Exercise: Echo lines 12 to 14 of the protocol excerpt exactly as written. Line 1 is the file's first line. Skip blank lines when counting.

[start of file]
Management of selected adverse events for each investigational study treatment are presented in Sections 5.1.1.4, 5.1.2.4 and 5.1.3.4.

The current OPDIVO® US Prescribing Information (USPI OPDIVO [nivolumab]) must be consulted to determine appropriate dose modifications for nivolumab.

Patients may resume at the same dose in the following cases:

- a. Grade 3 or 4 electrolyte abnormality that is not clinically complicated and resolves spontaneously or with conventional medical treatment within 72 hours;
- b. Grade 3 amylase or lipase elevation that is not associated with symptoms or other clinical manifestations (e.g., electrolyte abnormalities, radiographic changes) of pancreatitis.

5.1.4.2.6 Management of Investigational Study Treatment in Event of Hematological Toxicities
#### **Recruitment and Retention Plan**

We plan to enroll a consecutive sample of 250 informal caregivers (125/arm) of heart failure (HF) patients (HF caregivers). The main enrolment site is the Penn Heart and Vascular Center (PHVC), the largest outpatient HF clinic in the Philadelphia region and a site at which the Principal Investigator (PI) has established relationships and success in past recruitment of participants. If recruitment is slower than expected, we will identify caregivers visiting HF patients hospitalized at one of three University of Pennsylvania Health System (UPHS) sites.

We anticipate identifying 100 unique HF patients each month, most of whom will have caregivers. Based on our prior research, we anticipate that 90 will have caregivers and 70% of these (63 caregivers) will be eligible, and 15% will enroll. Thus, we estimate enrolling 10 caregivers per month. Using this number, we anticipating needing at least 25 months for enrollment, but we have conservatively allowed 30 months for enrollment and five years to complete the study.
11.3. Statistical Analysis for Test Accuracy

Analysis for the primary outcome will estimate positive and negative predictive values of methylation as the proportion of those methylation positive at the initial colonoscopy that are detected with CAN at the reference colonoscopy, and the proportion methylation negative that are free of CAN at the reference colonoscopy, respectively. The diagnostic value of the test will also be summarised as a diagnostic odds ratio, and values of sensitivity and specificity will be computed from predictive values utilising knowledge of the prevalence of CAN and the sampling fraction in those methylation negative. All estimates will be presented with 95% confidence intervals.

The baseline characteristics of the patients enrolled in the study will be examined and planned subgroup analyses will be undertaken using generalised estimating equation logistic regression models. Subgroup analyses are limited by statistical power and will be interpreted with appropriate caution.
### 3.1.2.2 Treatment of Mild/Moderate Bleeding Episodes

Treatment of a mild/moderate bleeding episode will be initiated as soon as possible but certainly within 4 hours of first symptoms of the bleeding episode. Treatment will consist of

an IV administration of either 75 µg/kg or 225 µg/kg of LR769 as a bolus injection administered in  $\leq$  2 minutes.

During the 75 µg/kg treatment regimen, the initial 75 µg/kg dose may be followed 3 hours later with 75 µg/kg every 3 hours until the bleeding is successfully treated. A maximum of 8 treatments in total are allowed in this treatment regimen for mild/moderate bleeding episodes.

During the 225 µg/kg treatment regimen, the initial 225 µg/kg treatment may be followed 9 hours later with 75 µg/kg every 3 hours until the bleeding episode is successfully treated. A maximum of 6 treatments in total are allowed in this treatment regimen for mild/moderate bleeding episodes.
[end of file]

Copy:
The baseline characteristics of the patients enrolled in the study will be examined and planned subgroup analyses will be undertaken using generalised estimating equation logistic regression models. Subgroup analyses are limited by statistical power and will be interpreted with appropriate caution.
### 3.1.2.2 Treatment of Mild/Moderate Bleeding Episodes

Treatment of a mild/moderate bleeding episode will be initiated as soon as possible but certainly within 4 hours of first symptoms of the bleeding episode. Treatment will consist of